The Best Policy

Bill Kristol’s Appalling Attack on Occupy Wall Street

His despicable TV ad tars OWS as an anti-Semitic movement.

Weekly Standard Editor William Kristol in Washington, D.C., on Oct. 3.

Photograph by Chip Somodevilla/Getty Images.

Is that the best Bill Kristol can do? Kristol, the Fox News commentator, founder of the Weekly Standard, and instigator of much of President George W. Bush’s foreign policy, is behind the “Emergency Committee for Israel,” an entity that’s leveling cheap, base, and demagogic attacks on those supporting Occupy Wall Street .

ECI is running a television ad on cable news networks and YouTube featuring President Obama, House Minority Leader Nancy Pelosi, and me making statements supportive of OWS. My view, just to be clear, is that OWS has focused our attention on numerous economic issues that had somehow been lost because of the recent, single-minded focus on deficit reduction. The issues of joblessness, poverty, the growing plight of the middle class, and the inequitable distribution of wealth had all been essentially ignored. Several decades of misguided libertarian/neo-con policies bred not only the economic cataclysm of 2007-08 but also equally damaging long-term social problems.

But ECI says supporting Occupy Wall Street is to support “hate.” Try that again? By splicing hate-filled anti-Semitic statements that may or may not come from individuals hanging out on the fringe of the Zuccotti Park protests together with Nancy Pelosi’s, President Obama’s, and my supportive statements, ECI and Bill Kristol are trying to argue that Occupy Wall Street equals Obama and Pelosi equals anti-Semitism. They’re insinuating that support for OWS is the same as support for hate. (Former NYC Mayor Ed Koch—a recent ally of Kristol on Israel issues—has also written supportively of OWS: Why doesn’t he appear in the ad?)

What Kristol and ECI are doing is the oldest and cheapest game played by those who have nothing to say that actually responds to the real issues. They try to change the topic. And in this case, they don’t just try to change the topic, they do so in a way that attributes venomous and heinous views to those with whom they disagree. To associate sentiments such as those shown in the ECI ad with President Obama and Nancy Pelosi (or me) ought to be beneath even Bill Kristol.

So why are they using such tactics? Because they really can’t confront head-on the concerns articulated by OWS and shared by a significant percentage of the population: the concerns that our social contract is broken, that we bailed out the wrong folks and got nothing back, and that we are now being told by a self-satisfied and enriched plutocracy that the crisis is past. OWS supporters know something is wrong when banks have been bailed out but mortgage reform is still not being embraced meaningfully by the administration; when corporate profits are at a record level but joblessness is stagnating at 17 percent of the population; and when median family income has fallen 6.7 percent in just the past two years even as CEO compensation is reaching near-historic levels. These are complex issues: Addressing them head on in a serious way, as supporters of OWS want to do, is admirable and necessary. (To see a powerful presentation showing the demographic and economic shifts over the past several decades that have caused this growing frustration, visit Henry Blodget’s Business Insider.)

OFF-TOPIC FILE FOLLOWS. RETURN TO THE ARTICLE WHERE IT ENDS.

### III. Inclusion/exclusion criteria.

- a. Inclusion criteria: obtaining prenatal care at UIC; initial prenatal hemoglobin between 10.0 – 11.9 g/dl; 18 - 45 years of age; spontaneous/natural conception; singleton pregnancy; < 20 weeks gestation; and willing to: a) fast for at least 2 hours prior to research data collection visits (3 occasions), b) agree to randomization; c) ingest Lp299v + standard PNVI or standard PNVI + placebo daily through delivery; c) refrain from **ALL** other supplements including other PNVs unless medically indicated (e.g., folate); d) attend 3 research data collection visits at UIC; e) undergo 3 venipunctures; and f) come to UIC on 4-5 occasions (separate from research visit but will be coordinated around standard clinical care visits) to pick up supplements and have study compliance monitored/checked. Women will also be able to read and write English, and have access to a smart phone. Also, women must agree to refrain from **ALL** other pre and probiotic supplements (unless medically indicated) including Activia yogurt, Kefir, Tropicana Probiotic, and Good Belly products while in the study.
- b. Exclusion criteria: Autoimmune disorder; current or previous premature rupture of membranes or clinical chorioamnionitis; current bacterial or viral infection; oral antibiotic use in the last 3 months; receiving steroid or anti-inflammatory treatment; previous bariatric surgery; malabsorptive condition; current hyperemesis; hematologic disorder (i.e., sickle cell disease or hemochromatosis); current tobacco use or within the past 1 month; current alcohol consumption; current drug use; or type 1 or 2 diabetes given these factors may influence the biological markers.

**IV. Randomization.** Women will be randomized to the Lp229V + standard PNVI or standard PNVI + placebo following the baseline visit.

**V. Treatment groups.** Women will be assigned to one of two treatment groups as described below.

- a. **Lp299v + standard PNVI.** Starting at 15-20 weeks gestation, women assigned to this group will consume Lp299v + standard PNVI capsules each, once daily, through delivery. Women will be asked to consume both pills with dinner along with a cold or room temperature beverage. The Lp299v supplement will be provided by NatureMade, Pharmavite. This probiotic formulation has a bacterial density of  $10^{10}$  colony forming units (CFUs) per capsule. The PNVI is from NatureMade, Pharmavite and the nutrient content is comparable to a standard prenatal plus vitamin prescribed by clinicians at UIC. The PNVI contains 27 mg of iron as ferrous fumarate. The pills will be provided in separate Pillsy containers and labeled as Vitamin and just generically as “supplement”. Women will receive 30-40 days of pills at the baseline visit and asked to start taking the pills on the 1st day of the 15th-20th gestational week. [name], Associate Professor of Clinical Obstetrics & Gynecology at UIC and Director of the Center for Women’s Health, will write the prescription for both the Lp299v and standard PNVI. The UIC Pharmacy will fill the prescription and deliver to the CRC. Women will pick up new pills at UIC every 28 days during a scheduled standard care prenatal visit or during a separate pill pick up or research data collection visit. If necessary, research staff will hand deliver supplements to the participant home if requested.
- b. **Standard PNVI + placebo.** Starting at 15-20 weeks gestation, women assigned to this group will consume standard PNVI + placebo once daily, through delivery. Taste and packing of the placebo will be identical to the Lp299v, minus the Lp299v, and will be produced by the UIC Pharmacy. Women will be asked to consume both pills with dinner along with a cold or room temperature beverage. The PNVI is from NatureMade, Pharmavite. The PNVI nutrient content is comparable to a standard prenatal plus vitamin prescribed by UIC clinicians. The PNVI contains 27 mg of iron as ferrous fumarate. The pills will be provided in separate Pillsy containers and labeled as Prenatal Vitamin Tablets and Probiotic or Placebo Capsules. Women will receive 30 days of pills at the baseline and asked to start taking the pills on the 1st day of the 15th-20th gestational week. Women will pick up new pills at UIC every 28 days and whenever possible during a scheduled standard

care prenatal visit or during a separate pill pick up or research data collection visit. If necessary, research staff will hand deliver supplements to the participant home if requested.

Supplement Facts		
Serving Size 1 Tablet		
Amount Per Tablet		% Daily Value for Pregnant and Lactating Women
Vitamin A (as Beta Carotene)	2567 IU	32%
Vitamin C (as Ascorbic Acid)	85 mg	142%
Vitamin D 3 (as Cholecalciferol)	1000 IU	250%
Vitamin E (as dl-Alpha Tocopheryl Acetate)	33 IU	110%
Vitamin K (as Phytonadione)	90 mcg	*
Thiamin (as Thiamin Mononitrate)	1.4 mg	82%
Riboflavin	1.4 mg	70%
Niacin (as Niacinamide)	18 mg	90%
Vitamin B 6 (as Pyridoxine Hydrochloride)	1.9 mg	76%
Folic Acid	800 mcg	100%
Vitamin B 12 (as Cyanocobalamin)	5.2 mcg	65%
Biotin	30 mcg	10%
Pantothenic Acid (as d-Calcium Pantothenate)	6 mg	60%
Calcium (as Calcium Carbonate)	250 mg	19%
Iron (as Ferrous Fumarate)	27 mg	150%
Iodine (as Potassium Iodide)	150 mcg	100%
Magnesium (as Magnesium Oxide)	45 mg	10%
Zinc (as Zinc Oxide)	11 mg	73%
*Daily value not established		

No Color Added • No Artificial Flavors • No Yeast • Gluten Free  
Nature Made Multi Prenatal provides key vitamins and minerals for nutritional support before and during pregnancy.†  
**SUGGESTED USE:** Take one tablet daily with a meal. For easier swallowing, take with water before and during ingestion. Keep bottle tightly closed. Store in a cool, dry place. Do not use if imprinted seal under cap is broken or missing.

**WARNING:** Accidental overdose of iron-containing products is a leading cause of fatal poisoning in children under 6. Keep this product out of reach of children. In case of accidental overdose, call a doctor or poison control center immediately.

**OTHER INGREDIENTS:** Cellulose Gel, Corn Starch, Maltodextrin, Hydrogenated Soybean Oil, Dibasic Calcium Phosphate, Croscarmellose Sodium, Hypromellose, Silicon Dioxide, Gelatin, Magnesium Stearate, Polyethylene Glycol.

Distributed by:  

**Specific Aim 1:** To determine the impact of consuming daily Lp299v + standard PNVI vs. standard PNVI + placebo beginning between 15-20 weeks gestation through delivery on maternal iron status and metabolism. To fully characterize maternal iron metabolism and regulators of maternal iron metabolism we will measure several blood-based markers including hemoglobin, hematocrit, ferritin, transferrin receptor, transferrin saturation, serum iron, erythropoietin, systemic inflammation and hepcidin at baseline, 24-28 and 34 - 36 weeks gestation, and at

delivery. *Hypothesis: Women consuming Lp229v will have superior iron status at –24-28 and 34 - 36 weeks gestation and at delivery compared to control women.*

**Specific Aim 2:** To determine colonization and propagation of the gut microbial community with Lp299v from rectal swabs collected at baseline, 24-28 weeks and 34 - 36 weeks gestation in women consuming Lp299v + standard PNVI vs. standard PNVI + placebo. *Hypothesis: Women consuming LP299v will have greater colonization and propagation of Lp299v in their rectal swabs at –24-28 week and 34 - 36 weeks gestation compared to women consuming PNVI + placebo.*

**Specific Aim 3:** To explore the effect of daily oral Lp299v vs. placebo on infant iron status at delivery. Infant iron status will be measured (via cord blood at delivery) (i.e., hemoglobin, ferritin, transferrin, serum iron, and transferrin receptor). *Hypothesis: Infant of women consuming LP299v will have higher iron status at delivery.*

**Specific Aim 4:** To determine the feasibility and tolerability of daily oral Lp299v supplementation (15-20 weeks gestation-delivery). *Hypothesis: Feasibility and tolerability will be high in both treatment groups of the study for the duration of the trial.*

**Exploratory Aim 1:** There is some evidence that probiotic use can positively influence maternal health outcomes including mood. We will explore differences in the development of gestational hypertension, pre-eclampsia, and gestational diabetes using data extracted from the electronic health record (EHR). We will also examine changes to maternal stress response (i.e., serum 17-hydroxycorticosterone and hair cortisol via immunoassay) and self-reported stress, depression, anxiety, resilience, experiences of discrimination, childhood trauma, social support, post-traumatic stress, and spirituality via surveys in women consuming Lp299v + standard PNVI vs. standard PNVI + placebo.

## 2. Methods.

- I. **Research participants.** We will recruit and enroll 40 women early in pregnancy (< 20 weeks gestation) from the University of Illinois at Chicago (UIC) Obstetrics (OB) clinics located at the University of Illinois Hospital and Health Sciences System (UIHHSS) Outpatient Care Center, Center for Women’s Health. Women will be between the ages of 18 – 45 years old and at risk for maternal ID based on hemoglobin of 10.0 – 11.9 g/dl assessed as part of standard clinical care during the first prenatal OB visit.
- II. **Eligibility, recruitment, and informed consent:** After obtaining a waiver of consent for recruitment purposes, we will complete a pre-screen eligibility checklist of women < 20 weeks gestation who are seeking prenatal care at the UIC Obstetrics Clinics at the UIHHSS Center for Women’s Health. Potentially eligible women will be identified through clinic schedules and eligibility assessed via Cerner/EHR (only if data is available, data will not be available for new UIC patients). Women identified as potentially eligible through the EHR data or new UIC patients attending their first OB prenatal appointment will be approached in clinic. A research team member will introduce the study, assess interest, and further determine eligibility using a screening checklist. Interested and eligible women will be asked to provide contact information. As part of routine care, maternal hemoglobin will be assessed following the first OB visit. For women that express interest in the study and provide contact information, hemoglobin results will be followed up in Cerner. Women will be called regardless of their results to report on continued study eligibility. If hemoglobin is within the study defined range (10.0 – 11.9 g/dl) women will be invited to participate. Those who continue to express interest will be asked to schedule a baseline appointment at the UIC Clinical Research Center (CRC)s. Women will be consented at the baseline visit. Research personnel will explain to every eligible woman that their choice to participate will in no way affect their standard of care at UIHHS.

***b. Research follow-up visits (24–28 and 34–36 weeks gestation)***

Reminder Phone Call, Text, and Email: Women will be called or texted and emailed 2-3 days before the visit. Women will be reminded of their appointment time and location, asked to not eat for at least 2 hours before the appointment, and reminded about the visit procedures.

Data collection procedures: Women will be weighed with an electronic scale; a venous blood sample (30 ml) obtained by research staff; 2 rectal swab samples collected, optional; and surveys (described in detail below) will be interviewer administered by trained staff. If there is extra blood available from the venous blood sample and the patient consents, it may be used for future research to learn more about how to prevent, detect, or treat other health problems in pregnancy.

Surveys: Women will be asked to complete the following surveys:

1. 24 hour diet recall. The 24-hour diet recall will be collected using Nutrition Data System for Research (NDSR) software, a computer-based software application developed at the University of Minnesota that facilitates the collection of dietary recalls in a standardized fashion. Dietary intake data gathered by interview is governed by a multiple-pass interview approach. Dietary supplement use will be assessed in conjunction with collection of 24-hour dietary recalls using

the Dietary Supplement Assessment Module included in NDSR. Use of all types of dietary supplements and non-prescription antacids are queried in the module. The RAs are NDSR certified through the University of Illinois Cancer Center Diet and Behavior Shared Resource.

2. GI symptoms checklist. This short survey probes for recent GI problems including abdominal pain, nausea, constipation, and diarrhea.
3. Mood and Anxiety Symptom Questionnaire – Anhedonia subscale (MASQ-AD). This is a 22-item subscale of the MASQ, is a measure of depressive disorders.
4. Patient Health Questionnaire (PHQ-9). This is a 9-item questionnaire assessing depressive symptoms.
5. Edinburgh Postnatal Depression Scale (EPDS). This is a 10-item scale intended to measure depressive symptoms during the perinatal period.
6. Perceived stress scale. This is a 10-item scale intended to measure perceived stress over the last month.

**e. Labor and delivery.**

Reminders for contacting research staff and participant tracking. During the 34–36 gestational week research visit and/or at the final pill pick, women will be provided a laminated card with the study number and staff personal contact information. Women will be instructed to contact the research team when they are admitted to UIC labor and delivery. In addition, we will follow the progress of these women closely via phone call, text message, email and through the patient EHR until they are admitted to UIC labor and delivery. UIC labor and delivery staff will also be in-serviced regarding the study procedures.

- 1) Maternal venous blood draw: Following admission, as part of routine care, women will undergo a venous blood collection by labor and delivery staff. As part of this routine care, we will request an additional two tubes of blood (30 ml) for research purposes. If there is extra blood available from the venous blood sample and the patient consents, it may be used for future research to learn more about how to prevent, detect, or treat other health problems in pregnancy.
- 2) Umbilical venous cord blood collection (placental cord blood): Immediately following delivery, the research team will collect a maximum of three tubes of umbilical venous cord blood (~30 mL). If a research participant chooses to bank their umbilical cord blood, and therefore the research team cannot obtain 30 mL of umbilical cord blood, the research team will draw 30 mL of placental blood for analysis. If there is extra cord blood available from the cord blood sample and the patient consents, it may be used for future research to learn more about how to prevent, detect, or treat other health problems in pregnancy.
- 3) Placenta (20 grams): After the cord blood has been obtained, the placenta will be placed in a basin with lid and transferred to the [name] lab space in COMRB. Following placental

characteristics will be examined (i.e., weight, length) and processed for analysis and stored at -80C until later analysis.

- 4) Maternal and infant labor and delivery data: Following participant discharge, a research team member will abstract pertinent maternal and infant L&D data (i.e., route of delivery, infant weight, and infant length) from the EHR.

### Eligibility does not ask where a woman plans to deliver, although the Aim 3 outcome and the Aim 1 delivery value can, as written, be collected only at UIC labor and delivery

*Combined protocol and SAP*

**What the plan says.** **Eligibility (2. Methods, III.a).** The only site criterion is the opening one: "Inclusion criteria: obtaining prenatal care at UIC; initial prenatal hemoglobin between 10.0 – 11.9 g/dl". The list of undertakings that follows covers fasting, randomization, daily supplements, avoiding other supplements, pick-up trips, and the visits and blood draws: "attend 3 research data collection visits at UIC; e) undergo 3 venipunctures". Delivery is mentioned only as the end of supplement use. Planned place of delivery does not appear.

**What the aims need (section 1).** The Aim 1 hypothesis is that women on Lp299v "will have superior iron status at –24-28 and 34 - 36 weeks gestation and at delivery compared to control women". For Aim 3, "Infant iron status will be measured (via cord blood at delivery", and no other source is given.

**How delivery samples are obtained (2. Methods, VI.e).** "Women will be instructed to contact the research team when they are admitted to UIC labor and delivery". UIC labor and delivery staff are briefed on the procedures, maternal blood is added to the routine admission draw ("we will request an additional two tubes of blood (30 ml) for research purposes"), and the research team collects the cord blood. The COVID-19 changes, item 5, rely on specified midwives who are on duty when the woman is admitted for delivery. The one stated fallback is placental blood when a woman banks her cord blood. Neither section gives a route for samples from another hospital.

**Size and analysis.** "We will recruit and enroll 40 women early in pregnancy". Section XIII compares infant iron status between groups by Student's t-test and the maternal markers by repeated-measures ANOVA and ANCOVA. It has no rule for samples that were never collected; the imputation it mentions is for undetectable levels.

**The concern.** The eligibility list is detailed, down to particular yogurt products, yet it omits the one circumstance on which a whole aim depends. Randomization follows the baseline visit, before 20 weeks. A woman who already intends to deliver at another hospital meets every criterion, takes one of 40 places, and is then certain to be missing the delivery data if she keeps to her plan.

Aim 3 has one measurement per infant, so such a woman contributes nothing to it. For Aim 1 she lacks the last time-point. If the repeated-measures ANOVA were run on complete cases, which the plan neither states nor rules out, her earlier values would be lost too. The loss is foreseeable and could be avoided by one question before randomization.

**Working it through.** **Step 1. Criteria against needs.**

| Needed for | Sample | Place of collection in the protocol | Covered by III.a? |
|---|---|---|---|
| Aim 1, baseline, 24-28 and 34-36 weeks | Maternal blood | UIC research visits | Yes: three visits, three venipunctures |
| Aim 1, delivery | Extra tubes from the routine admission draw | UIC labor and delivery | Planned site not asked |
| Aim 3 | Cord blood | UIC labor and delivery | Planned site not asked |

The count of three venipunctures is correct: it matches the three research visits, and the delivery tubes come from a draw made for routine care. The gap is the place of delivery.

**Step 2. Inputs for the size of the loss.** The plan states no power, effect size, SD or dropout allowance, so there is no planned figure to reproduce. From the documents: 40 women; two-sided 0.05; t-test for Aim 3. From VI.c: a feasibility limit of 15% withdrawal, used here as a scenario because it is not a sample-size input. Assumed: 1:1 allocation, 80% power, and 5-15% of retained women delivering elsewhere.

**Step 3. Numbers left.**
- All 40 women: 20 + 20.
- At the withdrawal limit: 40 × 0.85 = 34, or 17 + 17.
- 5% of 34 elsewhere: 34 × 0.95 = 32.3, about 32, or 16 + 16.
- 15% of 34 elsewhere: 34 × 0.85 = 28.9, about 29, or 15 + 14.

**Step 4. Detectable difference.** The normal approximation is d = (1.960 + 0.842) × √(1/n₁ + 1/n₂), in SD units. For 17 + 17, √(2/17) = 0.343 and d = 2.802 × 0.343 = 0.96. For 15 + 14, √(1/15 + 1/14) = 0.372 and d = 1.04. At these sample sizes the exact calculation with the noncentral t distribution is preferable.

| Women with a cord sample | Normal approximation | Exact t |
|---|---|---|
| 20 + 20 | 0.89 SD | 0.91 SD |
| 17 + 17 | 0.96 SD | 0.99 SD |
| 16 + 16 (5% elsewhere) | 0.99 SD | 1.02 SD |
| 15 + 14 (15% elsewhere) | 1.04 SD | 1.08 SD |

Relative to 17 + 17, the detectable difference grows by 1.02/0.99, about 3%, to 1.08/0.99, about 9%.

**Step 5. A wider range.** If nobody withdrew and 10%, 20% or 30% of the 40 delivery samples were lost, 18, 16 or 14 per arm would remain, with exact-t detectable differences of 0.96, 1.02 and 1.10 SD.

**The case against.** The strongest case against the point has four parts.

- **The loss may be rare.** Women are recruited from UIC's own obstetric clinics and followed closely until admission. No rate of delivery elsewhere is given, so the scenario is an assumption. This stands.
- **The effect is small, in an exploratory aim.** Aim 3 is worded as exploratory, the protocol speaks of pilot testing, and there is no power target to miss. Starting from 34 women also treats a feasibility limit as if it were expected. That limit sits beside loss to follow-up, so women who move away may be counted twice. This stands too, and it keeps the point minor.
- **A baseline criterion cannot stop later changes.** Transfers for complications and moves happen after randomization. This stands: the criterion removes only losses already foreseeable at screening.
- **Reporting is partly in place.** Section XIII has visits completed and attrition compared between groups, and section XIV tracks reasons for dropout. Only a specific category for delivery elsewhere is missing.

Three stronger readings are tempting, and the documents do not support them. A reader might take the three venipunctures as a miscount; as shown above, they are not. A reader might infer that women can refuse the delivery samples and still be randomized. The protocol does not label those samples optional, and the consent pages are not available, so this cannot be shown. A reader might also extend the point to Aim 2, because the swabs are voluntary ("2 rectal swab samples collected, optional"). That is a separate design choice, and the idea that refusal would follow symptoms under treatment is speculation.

When the Tea Party rallies attracted tens of thousands of well-meaning individuals, but also some cranks on the fringe of society, I didn’t attribute to the Tea Party the worst ideas of the crazies drawn to the crowd. Just the opposite. Although I made it very clear I disagreed deeply with almost all of the statements from the Tea Party groups, I actually celebrated the outpouring of grassroots activism that generated such passion. I did not try to tarnish an entire movement by associating it with the heinous language of fringe groups attracted to it.

The problem for the neocons is that the pillars of their worldview—lower taxes and less regulation—have failed the test that matters: reality. Recent history has left their intellectual worldview as relevant as the astronomy that preceded Galileo. The actual historical impact of their policies is such that given a choice between defending their record and changing the topic—well, the choice for them is clear.

OWS has provided a critical spark igniting a much-overdue conversation about issues that had for too long been ignored in the corridors of power. Does OWS need to define a next step? Yes, it does. Does it attract, as does every gathering, fringe groups that should be isolated, ignored, and condemned? Yes, it does. But is supporting OWS the right thing to do? Absolutely.